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Published on August 9th, 1998 | by Gerry Galipault


Co-founders turn Razor & Tie into a monster of rock

Razor & Tie Entertainment has a monster on its hands. It’s no Godzilla, but it sure is cutting a wide sales swath.

The New York-based record label has tapped into the nostalgia of twentysomethings with, of all things, a two-CD package called “Monsters of Rock,” a salute to cheesy 1980s hair-rock bands.

Available through one of Razor & Tie’s trademark direct-response TV commercials and also in record stores, “Monsters of Rock” is at No. 123 and climbing this week on Billboard’s pop chart and is well on its way to becoming the 8-year-old company’s biggest seller, eclipsing its 1995 release “Living in the ’90s.”

And to think they’re doing it with the likes of Great White, Ratt, Poison, Warrant and Winger.

“We were thinking of doing this two years ago,” co-founder Cliff Chenfeld said recently from the label’s burgeoning offices on Sullivan Street in the Village, “and we thought it was too early, because people were still in the midst of Pearl Jam and Soundgarden and were serious about their music. There was enough distance between when the stuff was out and where we are now that people could look back fondly on it with a sense of humor, as opposed to ‘Thank god, ‘Smells Like Teen Spirit’ killed off all these bands.’ People went through that phase.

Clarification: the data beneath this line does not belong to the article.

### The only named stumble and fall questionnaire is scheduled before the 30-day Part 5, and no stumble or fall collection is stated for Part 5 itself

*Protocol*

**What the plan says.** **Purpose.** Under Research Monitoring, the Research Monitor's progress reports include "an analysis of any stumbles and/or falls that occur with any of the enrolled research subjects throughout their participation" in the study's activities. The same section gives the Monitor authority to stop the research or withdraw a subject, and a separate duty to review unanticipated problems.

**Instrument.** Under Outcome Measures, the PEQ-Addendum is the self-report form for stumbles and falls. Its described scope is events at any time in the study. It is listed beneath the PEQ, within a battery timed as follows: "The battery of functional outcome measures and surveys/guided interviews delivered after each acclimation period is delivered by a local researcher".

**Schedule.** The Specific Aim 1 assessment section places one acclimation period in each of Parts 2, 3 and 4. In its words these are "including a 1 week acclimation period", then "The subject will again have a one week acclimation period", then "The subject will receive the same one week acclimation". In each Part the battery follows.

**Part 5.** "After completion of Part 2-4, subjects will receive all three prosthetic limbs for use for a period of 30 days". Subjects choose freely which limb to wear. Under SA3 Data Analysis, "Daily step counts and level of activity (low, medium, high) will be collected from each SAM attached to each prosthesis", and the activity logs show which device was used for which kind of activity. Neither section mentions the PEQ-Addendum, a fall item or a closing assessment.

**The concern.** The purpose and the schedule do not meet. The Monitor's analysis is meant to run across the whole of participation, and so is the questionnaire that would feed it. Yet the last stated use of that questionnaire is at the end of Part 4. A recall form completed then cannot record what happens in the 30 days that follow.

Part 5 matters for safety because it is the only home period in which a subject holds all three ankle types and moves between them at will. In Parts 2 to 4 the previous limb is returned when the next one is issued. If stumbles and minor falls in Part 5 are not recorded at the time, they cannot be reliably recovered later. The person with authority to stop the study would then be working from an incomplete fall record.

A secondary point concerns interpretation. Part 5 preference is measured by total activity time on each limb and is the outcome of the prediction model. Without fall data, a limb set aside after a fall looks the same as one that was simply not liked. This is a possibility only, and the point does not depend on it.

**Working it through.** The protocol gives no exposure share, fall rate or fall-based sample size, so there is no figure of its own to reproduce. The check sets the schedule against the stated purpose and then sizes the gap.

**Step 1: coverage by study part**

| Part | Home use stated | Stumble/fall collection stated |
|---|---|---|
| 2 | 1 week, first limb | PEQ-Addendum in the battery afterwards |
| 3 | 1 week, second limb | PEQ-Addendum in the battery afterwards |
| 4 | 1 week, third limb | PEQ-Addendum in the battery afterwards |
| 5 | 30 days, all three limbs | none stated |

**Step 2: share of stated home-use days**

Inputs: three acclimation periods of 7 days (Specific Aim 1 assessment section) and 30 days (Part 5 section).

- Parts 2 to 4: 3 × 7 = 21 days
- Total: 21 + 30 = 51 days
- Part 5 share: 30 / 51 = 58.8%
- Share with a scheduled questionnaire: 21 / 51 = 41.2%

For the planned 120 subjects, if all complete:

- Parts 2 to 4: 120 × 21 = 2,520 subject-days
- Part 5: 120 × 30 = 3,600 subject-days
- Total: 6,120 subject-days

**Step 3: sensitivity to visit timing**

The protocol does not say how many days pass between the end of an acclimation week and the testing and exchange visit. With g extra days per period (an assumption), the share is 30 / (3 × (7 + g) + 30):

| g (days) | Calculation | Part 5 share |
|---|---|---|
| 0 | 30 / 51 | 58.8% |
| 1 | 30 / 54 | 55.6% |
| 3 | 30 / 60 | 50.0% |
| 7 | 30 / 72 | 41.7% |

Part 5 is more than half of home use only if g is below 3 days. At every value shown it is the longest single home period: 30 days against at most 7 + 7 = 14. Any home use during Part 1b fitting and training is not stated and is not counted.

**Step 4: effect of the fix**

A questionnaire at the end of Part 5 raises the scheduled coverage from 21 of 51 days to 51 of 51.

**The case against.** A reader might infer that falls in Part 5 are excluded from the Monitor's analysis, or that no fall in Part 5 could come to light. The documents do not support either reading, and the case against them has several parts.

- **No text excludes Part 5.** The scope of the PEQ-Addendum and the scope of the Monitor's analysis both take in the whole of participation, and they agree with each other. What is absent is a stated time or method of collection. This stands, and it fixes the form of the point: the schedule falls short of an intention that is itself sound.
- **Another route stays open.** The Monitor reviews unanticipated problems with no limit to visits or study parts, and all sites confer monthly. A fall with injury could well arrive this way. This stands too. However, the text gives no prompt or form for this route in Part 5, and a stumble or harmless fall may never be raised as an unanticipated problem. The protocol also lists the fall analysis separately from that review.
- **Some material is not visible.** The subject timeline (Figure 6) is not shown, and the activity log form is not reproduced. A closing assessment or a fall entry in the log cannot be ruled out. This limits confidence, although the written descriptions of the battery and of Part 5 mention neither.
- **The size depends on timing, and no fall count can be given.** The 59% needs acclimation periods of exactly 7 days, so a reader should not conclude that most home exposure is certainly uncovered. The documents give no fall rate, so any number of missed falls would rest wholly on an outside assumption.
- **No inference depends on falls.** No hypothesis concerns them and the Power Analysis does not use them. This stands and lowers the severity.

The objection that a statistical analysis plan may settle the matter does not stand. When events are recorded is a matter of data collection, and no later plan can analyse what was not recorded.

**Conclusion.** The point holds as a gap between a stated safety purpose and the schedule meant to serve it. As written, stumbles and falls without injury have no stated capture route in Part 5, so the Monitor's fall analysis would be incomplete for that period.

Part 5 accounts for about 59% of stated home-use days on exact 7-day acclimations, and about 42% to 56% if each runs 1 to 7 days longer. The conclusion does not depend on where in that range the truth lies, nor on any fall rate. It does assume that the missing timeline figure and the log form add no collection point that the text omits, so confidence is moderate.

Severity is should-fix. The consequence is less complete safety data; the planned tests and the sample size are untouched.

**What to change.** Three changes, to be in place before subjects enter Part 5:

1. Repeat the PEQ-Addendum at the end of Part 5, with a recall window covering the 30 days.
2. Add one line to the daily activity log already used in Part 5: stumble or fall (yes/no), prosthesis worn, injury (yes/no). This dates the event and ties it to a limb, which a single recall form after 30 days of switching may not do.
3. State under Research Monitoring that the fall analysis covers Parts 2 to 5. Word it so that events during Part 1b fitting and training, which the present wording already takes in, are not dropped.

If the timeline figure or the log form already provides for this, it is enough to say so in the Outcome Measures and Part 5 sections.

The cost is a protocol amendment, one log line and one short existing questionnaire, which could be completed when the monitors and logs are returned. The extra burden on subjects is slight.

“Four or five years later since Nirvana started and 10 years since this music came out, everybody who was into that music in ’88 is now 26 and they’re going, ‘These are pretty fun pop songs and they remind me of when I was a kid.’ It’s pretty goofy and guilty-pleasure stuff. It’s the same way people our age go back and get a kick out of disco or the Carpenters.”

Chenfeld and partner Craig Balsam probably don’t have a Cinderella, Britny Fox or White Lion album among them, but Chenfeld says the much-maligned hard rock of the 1980s has its merits.

“You strip down the poofed-up hair and it’s pretty good pop music,” said Chenfeld, who suddenly begins pounding on his desk and sings “She’s my cherry pie …”

“It’s pretty catchy,” he said. “I’m going to say something, and I really believe this, I’d rather listen to (Warrant’s) ‘Cherry Pie’ than Pearl Jam. I’m tired of ‘Ummmmm.’ I kinda like ‘Cherry Pie.’ “

Okay, but who knew “Monsters of Rock” would take off so quickly?

“When we do these things, we always think there’s potential,” Balsam said, “but we’re never sure how much, with few exceptions. We knew ‘Living in the ’90s’ was going to be big. This one, we thought was going to be good, but we didn’t think it was going to be unbelievable. That’s part of the fun of being in this business.”

And therein lies the reason these two former corporate lawyers traded in their suits and ties for the buttoned-down music reissues world in 1990. They wanted to do something creatively challenging and, well, fun.

Sensing that baby boomers would eventually wax sentimental about the Me Decade, Chenfeld and Balsam teamed their legal minds and devised a plan: selling hits compilations on television. The first release, “Those Fabulous ’70s,” and its accompanying ’70s Preservation Society movement was about as fun as it gets.